We also made changes to the experience before the service even began. Before, attendees would simply come into the parking lot and into the church on their own. They were expected to find their own way. But, we started enlisting very excited volunteers to greet people as they drove in, holding signs that read  things like “Welcome” and “Honk if you’re excited to be here”. We also had a sandwich board set up that read, “If this is your first time, flash your lights”, and when they did, there was a parking lot team ready to direct them to a parking stall, specifically designated for new people. We then had hosts that would escort them into the building, get them a coffee, take them to the kids wing if they had little ones, and then help them find their way around the facility, showing them the bathrooms and helping them find a good seat in the auditorium.

There are different dynamics in welcoming an unchurched visitor versus a traditional church visitor. I believe every church claims to be a friendly church, but we wanted much more than that; we wanted to be a church where people made friends. We wanted more than a personal touch, more than just a general greeting at the door. We wanted the newcomer to make a connection with someone and be able to leave saying, “I made a friend there.” This led to a more personalized hosting system. Rather than just having greeters at the door, we had our volunteers watch for people who appeared to be new to the church and encouraged our team to befriend them; to walk them around the facility, buy them a coffee from one of our coffee bars, help them find a good seat in the auditorium and then follow up with them after the service.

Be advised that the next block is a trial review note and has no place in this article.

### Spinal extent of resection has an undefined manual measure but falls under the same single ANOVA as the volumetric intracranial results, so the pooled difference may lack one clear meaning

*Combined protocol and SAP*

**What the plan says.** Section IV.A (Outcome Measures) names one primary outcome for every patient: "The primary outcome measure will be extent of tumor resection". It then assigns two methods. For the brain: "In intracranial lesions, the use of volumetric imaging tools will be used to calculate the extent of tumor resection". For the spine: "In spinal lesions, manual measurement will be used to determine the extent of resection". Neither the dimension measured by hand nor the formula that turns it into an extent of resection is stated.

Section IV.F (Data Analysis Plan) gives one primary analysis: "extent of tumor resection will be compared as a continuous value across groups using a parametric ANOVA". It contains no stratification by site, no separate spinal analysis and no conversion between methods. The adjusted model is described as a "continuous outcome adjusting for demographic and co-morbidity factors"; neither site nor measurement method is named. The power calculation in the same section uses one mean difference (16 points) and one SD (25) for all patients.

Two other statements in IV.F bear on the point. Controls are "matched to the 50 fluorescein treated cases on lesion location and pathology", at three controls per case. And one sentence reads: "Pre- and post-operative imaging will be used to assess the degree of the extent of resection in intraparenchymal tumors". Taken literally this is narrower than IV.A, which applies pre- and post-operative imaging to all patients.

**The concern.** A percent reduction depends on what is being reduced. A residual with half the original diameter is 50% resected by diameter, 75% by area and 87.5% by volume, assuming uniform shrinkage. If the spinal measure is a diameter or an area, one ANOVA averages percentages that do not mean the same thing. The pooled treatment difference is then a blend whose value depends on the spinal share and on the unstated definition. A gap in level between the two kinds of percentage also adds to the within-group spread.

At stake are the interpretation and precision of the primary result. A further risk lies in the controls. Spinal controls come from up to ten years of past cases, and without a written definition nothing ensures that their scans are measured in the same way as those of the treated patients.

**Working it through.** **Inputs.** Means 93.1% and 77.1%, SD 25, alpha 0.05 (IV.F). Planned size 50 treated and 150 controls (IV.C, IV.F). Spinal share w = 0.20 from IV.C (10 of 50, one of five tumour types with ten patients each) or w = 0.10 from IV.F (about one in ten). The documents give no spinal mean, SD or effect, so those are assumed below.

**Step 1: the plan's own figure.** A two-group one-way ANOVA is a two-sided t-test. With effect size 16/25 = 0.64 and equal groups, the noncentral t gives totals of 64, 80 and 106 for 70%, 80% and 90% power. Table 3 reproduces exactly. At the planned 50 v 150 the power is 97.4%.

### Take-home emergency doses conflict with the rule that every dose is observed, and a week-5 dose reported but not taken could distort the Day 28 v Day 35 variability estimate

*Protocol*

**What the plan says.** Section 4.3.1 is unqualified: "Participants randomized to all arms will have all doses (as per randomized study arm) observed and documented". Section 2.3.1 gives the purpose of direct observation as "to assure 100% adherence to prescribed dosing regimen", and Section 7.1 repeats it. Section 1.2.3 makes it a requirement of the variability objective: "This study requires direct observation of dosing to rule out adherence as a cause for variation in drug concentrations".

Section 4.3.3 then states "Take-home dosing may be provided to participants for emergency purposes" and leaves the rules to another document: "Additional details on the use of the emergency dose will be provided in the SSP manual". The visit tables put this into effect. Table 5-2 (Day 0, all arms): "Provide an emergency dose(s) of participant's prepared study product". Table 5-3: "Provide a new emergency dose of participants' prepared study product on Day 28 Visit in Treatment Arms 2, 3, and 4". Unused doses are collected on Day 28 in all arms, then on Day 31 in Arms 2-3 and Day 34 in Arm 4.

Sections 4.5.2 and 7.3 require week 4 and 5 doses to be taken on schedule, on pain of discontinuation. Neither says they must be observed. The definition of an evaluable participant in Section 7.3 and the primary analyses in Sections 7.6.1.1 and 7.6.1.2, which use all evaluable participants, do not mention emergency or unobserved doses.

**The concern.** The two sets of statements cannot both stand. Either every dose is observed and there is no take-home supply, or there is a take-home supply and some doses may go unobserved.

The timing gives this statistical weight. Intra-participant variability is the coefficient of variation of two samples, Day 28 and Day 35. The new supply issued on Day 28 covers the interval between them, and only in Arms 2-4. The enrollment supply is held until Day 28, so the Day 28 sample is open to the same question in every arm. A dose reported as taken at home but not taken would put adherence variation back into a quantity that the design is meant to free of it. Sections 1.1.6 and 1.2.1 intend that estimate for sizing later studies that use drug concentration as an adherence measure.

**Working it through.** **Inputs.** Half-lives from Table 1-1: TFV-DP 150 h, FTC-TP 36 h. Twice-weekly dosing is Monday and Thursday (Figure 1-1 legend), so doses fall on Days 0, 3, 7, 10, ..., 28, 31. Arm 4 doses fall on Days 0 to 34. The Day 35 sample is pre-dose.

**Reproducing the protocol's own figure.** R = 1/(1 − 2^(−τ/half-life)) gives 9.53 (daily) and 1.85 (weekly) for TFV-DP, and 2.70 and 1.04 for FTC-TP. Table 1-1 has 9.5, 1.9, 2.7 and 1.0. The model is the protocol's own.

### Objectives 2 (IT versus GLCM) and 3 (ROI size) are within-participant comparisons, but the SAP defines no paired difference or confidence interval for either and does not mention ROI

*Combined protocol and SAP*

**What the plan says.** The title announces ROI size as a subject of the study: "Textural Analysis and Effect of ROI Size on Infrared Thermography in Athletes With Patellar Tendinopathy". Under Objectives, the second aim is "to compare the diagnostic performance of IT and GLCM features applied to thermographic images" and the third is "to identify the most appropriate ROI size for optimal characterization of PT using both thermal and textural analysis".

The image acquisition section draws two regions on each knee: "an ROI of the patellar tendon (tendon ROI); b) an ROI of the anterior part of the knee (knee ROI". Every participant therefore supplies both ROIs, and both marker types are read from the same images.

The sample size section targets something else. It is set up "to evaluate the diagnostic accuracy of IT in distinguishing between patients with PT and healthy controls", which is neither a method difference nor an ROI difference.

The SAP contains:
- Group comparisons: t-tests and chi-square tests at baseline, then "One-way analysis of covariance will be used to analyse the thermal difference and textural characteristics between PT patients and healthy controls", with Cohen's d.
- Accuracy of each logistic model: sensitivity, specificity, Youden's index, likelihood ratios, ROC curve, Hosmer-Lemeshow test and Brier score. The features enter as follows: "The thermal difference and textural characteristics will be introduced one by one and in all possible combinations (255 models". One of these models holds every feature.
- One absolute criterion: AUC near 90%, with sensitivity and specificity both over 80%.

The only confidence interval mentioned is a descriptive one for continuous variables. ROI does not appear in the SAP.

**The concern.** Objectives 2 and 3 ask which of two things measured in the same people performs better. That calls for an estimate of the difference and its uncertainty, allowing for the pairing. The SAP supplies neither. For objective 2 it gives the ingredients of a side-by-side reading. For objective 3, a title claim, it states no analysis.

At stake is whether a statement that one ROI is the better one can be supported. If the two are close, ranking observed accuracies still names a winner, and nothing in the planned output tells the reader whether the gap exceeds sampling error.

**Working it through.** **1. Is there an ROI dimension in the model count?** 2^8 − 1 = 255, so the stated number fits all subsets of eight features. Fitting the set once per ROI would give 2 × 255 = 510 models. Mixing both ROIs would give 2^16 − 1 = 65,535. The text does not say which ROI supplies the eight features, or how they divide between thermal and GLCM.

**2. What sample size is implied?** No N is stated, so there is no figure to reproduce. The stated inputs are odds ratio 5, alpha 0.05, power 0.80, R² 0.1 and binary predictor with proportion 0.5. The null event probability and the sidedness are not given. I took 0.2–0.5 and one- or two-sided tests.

We also implemented visual and physical changes in our foyer. We added a Starbucks coffee shop so that newcomers saw something familiar upon walking through the doors. I felt this would quickly put a nervous newcomer at ease. Like walking into a coffee shop for the first time, it wouldn't matter if they knew someone or not. They would be at ease. We also added couches and bar tables and chairs for people to sit and visit. We changed our signage to be more readable for new people, replacing words like “sanctuary” to more familiar words, in this case “auditorium”. We ensured guests could read the signage and easily find their way to bathrooms, kids check-in, and so on.